What Do Chameleons Eat? (Diet, Care & Feeding Tips)

Chameleons are a type of reptile that mainly live in rainforests and are famous for their unique color-changing attribute. These lizards make for exciting pets, but there are a few things you should know about chameleons before you get one.

A couple of common questions about chameleons include: “What kinds of chameleons are there?” and “How to identify a chameleon?”

Once you’ve read about these topics, you might wonder, “What do chameleons eat?”

Interesting Facts About Chameleons

According to San Diego Zoo, there are over 158 known species of chameleons worldwide. While you may think these colorful reptiles only live in Africa, chameleons live in many parts of Asia and Europe.

Veiled Chameleons have settled in Florida even though their original habitat is in Yemen and Saudi Arabia.

As reptiles, chameleons lay eggs to reproduce. However, some species of chameleon instead give birth in the way that mammals do. The number of offspring varies from type to type and spans anywhere from two to one hundred baby chameleons.

How To Identify A Chameleon

You can identify a chameleon by its spherical, dome-shaped eyelids and small pupils that turn in all directions. The eyes of a chameleon are unique to their species, as they can turn their eyes in entirely different directions from one another. Chameleon eyes can see about 360 degrees around their body, making for a tremendous advantage in capturing prey.

A long, sticky tongue helps chameleons catch prey from a distance, sometimes more than its body length. Chameleon tongues are action-packed, meaning their tongues can swiftly catch prey even though the reptiles themselves are slow creatures.

A chameleon’s feet help grip better while climbing to great heights in their natural habitats. They have five toes that function as our hands grab onto branches and pull themselves up.

Chameleon tails are prehensile, which means they can grab onto objects in their surroundings for support. Having a prehensile tail is a feature chameleons share with monkeys as well.

Last but not least, a chameleon’s single most defining feature is its color-changing ability. These reptiles can change color not by a miracle but by pigments underneath their outer layer of skin. Color changing is controlled by signals that the chameleon’s brain sends to the skin cells, often determined by mood or hormones.

Different Types of Chameleons

Jackson’s Chameleon

Jackson’s Chameleon

The Jackson’s Chameleon is widely known for the male of the species to have three horns upon its head. You can compare this chameleon’s head to that of a Triceratops, which is one of the reasons it is highly likable as a pet, besides being very resilient. I also want to point out that the female Jackson’s chameleon is one of the few chameleons to give live birth instead of laying eggs.

Veiled Chameleon

Veiled Chameleon

This type of chameleon can grow anywhere from 18 inches to 2 feet long, making them one of the more significant domestic types of chameleons. These chameleons make for popular starter pets and live from 4-8 years. These reptiles are best known for their bright colors and crested head.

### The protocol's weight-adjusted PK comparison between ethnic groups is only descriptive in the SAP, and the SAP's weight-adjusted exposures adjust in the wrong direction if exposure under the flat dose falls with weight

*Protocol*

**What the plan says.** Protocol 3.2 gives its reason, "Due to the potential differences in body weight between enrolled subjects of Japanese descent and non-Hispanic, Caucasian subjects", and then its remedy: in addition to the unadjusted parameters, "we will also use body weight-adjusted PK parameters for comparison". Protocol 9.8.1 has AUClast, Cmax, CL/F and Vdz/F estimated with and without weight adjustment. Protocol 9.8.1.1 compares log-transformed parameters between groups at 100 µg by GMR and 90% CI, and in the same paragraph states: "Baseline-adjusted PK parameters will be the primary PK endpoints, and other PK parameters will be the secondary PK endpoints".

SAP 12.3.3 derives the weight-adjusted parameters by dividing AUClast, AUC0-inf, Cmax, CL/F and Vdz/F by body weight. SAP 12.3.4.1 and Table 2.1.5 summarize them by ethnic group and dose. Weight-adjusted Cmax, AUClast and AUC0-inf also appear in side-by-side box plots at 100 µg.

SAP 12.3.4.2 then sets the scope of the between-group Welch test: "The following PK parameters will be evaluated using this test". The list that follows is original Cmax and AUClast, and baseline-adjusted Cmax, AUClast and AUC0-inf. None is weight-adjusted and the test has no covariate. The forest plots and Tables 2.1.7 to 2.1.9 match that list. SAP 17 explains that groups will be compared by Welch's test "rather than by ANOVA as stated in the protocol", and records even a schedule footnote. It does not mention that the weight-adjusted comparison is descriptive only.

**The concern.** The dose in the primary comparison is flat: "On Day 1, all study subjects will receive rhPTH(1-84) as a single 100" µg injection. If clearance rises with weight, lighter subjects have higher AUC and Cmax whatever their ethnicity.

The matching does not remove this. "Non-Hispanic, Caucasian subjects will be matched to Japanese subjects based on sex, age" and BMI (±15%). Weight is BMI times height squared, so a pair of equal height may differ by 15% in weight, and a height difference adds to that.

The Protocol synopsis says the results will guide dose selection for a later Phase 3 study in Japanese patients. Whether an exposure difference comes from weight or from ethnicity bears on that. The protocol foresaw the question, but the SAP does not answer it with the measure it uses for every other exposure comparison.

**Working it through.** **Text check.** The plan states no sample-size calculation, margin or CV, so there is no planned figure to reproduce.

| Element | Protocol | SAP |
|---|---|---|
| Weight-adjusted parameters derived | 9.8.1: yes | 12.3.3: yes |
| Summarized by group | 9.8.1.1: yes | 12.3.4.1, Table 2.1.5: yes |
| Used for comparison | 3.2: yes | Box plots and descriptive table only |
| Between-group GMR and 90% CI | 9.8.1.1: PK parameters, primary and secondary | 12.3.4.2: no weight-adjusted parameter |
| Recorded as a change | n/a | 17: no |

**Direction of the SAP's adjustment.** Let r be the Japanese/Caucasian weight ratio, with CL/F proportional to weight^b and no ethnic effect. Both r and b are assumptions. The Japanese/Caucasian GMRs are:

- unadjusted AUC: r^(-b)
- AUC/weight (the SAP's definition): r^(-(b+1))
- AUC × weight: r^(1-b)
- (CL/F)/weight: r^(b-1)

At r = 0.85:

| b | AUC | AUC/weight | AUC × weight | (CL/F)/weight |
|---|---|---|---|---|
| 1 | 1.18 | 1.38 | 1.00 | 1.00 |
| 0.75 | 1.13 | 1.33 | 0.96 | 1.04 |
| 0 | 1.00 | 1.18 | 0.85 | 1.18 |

Panther Chameleon

Panther Chameleon

The Panther Chameleon is a more vibrant type that lasts 2-7 years. You will notice that these chameleons shift color to display mood as well as regulate body temperature. Panther chameleons are famous for their bright colors, but they are territorial so keeping one alone is ideal.

What Do Chameleons Eat?

Chameleons are omnivores, meaning they eat both “meat” (in this case, primarily insects) and plants.

A chameleon’s diet typically includes a wide variety of insects and vegetation. Chameleons eat fruits, vegetables, insects such as locusts, or leafy greens in the wild. In captivity, you may feed your chameleon some common foods such as mealworms or Dubia Roaches.

Chameleons will eat mealworms, waxworms, super worms, silkworms, Dubia roaches, house crickets, locusts, and more. Your pet chameleon will also enjoy apples, pears, melons, blueberries, squash, zucchini, bell peppers, mustard greens, collard greens, spinach, and more.

To keep their diet healthy, pet chameleons should be fed gut-loaded insects. As explained by Dubiaroaches.com, gut loading is the process of feeding or “loading” insects with essential vitamins to ensure your pet gets the nutrients it needs. You can use unique gut load products or fresh produce for this process.

A few examples of fresh produce for gut loading are apples, alfalfa, carrots, dandelion, kale, mustard greens, spinach, and more. Anything that will add nutrition to the feeder insect will add nutrition to your chameleon.

Gut-loading feeder insects can provide the added vitamins your chameleon needs in its diet. You can also dust your feeder insects with calcium supplementation before feeding them to your pet. Calcium supplementation helps keep your lizard healthy and maintains its natural gut health if used alongside gut loading.